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Reviewing the New NFL Rules for the 2010-2011 Season

The NFL meetings took place last week and most of the proposed rule changes went through, including the overtime one that we discussed on here a little over a month ago.

I was pretty surprised by the amount of owners who supported the proposal. After all, if it's been an issue for many years now and it passed as easily as it did, then why wasn't a change made several years ago?

Originally, there were two reasons to be opposed to the new overtime rules:

  1. One felt an alternative system would still have been a better option.
  2. The new rules would only apply to playoff games.

Thankfully, it looks like we might not have a regular season/playoff game discrepancy after all. According to the Associated Press, several owners expect the discussions of implementing the rule for the regular season to be voted upon during the May meetings. If it passed by a majority vote of 28 to 4 for the playoffs, I don't see how it could be voted down for regular season games.

Here are the other rule changes that will take effect next season:

  • Defenseless Receiver Anyone Rule: If you know the "defenseless receiver" rule, then you should have no problem understanding this rule change. The amendment now includes all players, meaning you can't launch yourself into a running back above the shoulders.
  • Blowing the Play Dead When Losing a Helmet: This only applies to the ballcarrier. I remember this happening to Jeremy Shockey once I believe, and I thought it happened to a tight end on our team too. If a ballcarrier has the ball and their helmet comes off, the play is blown dead with the ball to be placed at the spot where the helmet came off. This rule doesn't apply to the nose tackles who lose their helmet every other play.
  • Protect the Long Snapper Even More: In the past, you couldn't line up directly over the long snapper on field goals or punts -- you could only lean in to the area next to their pads, and if you were too close, the referee would give you a little tap before the play started. Now, it sounds like defensive players will be even further away from the long snapper.
  • Dead Ball Personal Foul Penalty (End of Half): Imagine the first half is over, and the play is blown dead. Now imagine that Derek Anderson rushes in from the Cardinals bench to midfield and pushes a member of the opposing team to the ground. Now, a 15-yard penalty will be assessed at the start of the third quarter instead of the half just being over. If the game is subject to overtime, the same condition applies at the end of a fourth quarter.
  • "Reasonable Opportunity" for Muffed Punts: If a punt returner waives for a fair catch and then the ball bounces off of their shoulder pads slightly, the coverage team cannot attempt to rush in and recover the ball until it touches the ground. The punt returner has first dibs on maintaining possession.
  • Jerry Jones Scoreboard Rule: This applies to any videoboard or wires that are above the field of play. If the football strikes it on a pass, punt, etc, the play is canceled and re-started with no time taken off the clock. If it is in question as to whether or not the ball was interfered with, the referee can announce that he is reviewing the play, even if it is not within the two-minute warning. If the referee doesn't want to bother checking, coaches may also choose to throw the challenge flag.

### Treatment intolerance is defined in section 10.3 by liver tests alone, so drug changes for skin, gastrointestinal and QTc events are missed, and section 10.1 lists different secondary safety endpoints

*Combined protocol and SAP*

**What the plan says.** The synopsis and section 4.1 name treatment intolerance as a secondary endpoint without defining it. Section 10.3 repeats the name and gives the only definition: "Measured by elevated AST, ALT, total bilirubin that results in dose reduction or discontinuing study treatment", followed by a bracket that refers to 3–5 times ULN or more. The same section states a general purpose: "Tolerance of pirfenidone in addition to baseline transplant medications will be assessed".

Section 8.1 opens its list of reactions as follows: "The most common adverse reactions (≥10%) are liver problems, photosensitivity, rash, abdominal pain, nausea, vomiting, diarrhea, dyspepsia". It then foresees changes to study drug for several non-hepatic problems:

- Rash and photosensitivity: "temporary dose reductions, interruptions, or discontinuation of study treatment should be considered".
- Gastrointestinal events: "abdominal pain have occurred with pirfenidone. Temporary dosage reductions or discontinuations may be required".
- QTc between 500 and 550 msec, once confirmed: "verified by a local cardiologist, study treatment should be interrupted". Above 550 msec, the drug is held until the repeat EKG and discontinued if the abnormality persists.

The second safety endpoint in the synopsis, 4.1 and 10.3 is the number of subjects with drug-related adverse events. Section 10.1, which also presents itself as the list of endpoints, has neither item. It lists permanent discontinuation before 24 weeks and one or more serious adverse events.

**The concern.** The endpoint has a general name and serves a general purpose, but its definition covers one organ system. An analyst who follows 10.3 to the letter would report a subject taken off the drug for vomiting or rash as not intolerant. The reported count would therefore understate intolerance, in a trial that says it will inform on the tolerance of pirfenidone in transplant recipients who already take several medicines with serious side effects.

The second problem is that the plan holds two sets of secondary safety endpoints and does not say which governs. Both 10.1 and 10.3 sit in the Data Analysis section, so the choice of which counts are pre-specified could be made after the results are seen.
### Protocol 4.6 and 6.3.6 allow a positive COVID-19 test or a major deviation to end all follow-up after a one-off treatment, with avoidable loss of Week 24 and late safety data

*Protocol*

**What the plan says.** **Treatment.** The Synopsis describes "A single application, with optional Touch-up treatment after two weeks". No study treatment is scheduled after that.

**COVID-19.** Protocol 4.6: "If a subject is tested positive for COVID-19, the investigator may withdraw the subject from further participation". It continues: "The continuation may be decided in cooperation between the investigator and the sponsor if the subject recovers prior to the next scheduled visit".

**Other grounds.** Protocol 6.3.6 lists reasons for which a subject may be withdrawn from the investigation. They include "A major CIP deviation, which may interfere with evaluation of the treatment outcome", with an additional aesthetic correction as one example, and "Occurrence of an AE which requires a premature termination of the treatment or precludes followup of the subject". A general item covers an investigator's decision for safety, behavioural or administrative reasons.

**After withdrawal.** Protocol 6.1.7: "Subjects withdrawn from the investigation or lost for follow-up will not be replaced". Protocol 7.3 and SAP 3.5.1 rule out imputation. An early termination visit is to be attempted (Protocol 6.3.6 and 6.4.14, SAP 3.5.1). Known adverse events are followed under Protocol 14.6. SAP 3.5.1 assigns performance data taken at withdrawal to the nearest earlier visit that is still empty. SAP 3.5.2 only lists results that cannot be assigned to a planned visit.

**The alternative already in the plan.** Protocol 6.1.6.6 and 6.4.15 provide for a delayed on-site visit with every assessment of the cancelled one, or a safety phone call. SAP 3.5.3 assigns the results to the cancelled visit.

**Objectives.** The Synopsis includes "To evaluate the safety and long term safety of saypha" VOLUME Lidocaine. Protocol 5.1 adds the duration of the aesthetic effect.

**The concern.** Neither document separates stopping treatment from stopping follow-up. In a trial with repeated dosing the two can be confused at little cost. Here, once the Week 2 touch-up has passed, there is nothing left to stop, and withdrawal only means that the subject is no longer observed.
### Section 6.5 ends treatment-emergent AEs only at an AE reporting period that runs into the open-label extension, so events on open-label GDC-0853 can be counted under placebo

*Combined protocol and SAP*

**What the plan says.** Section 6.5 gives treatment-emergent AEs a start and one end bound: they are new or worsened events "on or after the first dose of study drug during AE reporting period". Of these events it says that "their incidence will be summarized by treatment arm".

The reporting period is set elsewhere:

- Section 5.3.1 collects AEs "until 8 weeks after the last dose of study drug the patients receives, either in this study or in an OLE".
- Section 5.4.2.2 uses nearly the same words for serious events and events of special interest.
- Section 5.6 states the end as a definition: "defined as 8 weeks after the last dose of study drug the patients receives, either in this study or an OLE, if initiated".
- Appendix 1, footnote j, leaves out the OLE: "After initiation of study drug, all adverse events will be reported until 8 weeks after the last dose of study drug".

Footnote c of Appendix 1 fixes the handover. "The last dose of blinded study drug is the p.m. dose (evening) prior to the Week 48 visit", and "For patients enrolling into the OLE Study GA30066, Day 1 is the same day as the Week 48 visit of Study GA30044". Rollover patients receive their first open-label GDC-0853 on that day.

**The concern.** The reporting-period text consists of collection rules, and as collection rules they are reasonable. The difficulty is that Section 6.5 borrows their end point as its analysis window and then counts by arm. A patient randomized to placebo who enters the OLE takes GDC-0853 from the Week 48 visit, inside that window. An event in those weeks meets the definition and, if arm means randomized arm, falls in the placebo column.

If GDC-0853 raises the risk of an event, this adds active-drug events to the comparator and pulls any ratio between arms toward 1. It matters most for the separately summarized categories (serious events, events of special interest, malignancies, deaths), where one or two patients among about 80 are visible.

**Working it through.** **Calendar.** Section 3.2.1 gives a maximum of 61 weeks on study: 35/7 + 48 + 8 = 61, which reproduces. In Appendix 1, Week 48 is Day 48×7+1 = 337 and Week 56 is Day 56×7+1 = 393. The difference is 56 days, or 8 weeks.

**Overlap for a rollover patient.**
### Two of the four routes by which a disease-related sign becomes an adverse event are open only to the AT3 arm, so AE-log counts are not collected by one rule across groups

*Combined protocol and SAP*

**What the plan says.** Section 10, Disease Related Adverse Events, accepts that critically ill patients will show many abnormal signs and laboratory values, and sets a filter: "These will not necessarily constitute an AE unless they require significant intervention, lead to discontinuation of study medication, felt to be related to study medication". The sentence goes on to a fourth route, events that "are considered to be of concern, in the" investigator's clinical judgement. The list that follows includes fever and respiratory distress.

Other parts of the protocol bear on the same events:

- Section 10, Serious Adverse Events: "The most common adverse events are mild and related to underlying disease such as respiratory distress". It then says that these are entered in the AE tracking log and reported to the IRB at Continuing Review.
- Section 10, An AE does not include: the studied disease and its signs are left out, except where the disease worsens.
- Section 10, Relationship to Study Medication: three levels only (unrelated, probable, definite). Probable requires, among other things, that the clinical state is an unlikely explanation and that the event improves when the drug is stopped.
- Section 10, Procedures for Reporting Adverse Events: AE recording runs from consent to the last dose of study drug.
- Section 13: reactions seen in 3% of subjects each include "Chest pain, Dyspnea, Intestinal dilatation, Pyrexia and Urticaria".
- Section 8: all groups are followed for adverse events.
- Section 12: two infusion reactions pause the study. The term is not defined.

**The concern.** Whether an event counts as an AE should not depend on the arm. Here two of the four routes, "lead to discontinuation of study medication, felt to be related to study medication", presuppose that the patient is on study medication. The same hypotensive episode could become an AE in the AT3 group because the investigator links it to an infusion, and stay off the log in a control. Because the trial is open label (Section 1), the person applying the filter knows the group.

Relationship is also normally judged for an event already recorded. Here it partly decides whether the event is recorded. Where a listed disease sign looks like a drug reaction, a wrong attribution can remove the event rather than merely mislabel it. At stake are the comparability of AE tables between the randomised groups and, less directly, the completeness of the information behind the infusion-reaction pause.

• 10 Second Screwoff Runoff Rule: This one sounds like an unfair one to me. The rule states that if there is a booth review within the final minute of a half and the clock was running at the time of the challenge, there will be a 10-second runoff (teams can take a timeout to negate the loss of time).

    Here's a scenario where I see this being a problem. Imagine the Browns are losing 21-20 with 19 seconds left in the game and no timeouts left, and we are 35 yards away from the end zone on a windy day. Jake Delhomme fires a pass over the middle to Benjamin Watson, who makes a diving catch in the middle of the field. The clock at the time of the catch reads about 10 seconds, and our unit rushes back to the line in hopes to spike the ball with about 2 seconds left. But wait...(whistle blows)...the officials want to review the play to see if it was indeed a catch. They review the play and say this...

    "After reviewing the play, the ruling on the field stands." (Browns fans cheer) "We will now runoff 10 seconds off the game clock. The game is over." Even I might participate in some bottle throwing then.

    Unless the rule wasn't fully explained, I see this potentially being a huge problem in a situation like this. Don't say these scenarios rarely happen either; they happen all the time, sometimes in the most critical of games.
  • Indianapolis Colts Rule: NOTE: THIS ONE IS NOT A RULE, AND IT IS MERELY UNDER CONSIDERATION. When the schedule gets made, Roger Goodell wants to look into ensuring that all Week 16 and Week 17 games have some competitive incentive (i.e. being division games) in hopes to reduce so many teams from resting their players (thereby making it easier for the other teams to win).

Feel free to leave your own comments regarding the rule changes, especially if you feel I have misinterpreted any of the rules.